These are the words of sociologist Barbara Katz Rothman, and her sentiments are echoed by Amélie Nyhan, a Certified Post-Partum Doula based in Frankfield, Cork.
Eco-conscious Amélie can be seen travelling to the mothers she supports on the south side of Cork city on her electric bike.
There are two main types of doula; a birth doula and a post-partum doula. Birth doulas work with women during the antenatal and birth period. Post-partum doulas work with women after birth.
Amélie, who is originally from northern France, decided to train as a post-partum doula after the birth of her third child. Transitioning from a mum of two to a mum of three proved to be difficult.
She said: “My baby was quite colicky and I hadn’t had a baby like that before. It hit me that there wasn’t a lot of support I could get if I was having a hard day, especially in the evening time. I had my partner but we were both at a loss as to what to do.”
She came across the term post-partum doula while researching support for mothers who had just given birth. Amélie decided this was the type of support she needed when her third baby was a new-born, and that she would like to train to become a post-partum doula in order to help other women.
Amélie has been working as a post-partum doula since September, 2018, and is a member of the Doula Association of Ireland. A post-partum doula carries out a wide range of services such as guiding parents through all aspects of new-born care, preparing meals and snacks for the family, assisting with infant feeding and sleep, provide companionship and emotional support, and helping to look after other children in the house.
Amélie said: “Ideally, an expectant mother would reach out during her pregnancy so there is time to build a relationship and have conversations about what they will want after the baby is born. If it is their first baby, we can discuss their expectations and what they know or don’t know.
"If they had children, what were their experiences, what needs do they anticipate they will have. We can build a post-partum plan around their expectations.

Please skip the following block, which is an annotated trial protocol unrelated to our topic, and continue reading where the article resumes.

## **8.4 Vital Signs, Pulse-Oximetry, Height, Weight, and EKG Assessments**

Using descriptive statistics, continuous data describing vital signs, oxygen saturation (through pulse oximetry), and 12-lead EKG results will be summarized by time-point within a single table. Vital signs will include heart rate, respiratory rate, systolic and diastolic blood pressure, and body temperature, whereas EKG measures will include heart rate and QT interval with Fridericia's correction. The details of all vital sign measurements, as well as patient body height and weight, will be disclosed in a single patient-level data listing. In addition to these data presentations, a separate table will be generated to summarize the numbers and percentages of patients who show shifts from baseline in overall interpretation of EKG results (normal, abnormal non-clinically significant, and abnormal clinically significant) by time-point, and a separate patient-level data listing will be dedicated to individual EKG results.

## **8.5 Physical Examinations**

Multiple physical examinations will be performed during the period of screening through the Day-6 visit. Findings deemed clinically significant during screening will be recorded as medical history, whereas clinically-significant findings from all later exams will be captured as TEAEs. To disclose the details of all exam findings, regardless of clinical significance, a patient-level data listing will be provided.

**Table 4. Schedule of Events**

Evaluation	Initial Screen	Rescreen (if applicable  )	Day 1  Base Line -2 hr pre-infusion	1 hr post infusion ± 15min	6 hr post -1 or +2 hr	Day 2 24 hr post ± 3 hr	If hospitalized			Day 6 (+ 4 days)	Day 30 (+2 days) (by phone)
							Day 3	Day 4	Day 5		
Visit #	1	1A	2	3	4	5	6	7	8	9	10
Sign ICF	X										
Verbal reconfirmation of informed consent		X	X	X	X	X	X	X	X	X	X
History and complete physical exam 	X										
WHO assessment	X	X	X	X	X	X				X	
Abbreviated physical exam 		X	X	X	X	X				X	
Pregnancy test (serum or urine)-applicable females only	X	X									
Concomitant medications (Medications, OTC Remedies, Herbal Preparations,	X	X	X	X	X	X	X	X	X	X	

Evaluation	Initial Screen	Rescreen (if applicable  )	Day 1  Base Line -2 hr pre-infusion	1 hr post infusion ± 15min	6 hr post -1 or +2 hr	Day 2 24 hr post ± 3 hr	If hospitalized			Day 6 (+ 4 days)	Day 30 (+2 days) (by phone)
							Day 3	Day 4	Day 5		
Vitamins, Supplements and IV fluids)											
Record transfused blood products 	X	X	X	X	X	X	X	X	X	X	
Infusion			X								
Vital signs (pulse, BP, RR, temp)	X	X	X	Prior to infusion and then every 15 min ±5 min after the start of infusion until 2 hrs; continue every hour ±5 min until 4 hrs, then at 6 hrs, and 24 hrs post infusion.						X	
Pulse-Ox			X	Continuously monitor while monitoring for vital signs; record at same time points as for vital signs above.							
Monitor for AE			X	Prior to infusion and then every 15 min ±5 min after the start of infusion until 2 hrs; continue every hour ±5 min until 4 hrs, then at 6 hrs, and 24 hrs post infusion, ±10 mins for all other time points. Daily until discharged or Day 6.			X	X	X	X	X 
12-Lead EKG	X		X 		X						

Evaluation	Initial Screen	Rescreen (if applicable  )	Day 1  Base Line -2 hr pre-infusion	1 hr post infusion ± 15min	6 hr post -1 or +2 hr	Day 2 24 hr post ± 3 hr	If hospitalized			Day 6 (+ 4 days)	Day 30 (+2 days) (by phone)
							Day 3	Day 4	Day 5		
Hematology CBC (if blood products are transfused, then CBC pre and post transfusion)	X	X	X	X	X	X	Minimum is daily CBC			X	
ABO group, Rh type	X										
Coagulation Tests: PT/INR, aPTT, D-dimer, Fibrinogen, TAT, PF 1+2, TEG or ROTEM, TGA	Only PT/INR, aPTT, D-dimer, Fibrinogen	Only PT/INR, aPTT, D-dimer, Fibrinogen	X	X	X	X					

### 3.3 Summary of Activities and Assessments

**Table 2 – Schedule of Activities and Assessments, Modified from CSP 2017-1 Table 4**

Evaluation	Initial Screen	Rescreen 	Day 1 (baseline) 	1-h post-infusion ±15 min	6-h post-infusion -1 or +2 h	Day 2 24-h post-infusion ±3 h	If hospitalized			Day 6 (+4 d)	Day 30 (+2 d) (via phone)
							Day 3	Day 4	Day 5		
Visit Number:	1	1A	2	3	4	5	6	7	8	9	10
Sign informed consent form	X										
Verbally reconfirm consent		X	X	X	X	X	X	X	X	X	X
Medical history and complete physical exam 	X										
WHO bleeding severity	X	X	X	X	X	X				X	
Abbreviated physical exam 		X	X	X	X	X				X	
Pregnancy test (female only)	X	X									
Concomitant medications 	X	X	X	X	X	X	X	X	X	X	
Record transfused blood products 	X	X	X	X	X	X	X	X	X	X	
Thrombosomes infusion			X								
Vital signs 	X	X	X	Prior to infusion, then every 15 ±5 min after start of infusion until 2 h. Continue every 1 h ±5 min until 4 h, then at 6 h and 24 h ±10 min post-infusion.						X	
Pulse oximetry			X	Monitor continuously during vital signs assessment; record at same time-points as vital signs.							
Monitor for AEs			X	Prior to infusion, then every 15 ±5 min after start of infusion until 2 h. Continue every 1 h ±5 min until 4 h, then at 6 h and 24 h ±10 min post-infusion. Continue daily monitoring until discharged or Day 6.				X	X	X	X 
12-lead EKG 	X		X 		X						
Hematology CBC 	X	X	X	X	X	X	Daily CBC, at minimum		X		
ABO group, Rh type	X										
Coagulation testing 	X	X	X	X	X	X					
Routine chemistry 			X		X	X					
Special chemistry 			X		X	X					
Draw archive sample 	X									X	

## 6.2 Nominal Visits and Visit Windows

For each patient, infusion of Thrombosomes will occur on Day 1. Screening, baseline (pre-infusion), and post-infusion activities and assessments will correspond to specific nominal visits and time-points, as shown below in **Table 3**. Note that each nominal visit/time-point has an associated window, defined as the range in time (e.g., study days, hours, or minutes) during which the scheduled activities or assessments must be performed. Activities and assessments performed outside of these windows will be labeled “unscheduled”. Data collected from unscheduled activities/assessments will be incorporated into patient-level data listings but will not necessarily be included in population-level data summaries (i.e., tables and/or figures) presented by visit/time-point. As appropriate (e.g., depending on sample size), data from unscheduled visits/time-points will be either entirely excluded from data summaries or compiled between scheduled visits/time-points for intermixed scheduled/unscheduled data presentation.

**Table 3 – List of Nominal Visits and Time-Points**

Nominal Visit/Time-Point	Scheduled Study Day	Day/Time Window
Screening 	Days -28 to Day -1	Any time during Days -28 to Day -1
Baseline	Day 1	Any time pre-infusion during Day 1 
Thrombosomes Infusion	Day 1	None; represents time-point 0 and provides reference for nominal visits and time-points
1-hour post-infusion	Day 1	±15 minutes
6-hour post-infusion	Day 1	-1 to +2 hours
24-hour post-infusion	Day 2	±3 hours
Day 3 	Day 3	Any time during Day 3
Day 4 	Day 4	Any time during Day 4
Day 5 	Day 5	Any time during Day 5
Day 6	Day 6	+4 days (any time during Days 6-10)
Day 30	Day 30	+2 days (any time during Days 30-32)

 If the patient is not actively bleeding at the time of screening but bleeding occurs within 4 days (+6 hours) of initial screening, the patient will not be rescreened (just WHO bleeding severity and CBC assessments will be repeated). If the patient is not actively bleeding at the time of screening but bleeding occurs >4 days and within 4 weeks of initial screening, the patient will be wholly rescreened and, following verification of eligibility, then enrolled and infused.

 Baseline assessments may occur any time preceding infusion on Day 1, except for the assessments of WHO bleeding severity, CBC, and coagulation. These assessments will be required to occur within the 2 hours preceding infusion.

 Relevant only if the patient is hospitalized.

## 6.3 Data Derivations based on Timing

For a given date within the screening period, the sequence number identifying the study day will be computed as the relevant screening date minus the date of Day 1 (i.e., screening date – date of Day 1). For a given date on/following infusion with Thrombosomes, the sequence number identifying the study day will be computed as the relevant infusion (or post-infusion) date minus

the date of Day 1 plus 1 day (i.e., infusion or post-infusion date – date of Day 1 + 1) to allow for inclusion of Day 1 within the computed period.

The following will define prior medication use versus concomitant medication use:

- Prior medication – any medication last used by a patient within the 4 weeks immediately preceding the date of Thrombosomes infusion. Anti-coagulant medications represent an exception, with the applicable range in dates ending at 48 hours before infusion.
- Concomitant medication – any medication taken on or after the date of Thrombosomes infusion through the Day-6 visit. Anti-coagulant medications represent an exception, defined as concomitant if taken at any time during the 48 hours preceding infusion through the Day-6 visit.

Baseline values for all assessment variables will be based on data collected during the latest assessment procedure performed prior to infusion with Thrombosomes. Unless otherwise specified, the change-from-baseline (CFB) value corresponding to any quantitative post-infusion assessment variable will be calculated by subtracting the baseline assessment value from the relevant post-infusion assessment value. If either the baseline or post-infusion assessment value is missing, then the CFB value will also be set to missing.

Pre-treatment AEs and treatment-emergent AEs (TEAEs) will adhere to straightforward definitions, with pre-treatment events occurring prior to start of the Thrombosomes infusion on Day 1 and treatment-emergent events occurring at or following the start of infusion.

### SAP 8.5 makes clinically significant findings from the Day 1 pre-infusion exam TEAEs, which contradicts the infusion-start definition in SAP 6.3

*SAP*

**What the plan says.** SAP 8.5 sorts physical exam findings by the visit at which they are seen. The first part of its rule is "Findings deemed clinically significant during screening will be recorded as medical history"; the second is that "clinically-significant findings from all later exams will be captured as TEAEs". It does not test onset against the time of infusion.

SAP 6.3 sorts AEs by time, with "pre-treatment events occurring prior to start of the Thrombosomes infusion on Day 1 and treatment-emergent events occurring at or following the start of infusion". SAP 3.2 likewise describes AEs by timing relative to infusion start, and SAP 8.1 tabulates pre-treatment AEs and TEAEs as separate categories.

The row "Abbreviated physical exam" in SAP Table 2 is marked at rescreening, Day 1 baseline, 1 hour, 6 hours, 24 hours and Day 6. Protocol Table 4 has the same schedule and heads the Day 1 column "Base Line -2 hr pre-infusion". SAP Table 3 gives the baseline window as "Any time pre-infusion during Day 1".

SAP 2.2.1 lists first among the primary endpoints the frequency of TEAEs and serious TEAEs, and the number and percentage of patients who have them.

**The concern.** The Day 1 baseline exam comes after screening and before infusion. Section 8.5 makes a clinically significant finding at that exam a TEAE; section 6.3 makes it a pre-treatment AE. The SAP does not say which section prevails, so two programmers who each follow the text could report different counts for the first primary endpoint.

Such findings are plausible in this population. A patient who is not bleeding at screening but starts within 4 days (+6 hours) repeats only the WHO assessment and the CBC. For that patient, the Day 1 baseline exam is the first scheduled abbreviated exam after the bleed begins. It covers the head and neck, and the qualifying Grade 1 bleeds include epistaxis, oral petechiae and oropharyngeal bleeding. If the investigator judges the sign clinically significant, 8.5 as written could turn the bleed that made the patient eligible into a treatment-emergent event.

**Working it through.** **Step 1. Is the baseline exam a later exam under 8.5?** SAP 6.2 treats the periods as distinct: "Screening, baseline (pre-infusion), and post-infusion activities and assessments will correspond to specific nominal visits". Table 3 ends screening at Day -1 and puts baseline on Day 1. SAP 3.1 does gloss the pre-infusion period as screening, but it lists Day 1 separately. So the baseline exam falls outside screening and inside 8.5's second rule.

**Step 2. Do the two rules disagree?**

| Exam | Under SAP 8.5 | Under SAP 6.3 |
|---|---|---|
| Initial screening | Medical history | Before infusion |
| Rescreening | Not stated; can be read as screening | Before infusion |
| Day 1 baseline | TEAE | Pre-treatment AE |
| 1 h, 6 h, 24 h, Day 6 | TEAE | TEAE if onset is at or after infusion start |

“I offer a service where I go into the home before mums return and I set up the house, tidy the house, cook a few meals, set up different changing stations around the house so that everything is organised for mum.
"Once mum is home, I come in whenever I am needed, for example, I might do a morning or evening shift to help do whatever it is mum needs.”
The idea of women nurturing women has been around since ancient times and becoming more popular in the modern era, where lives are becoming busier, time is a precious commodity, and family members don’t live in close proximity to each other. Home births are becoming more popular and the presence of a birth doula at home births, as well as in delivery suites, is increasing.
Louisa Khalfi and her husband, Kieran Creedon, are parents to Evelyn, aged three and Arlo, aged one. Louisa gave birth at her home in Vicarstown and employed the services of a birth doula for both of her children.
She and Kieran decided to use a doula because they “knew very little” about birth.
"I felt we needed someone to guide and support both of us through the process,” she said.
Louisa explained the role of the birth doula as opposed to her midwife during the labour and birthing processes.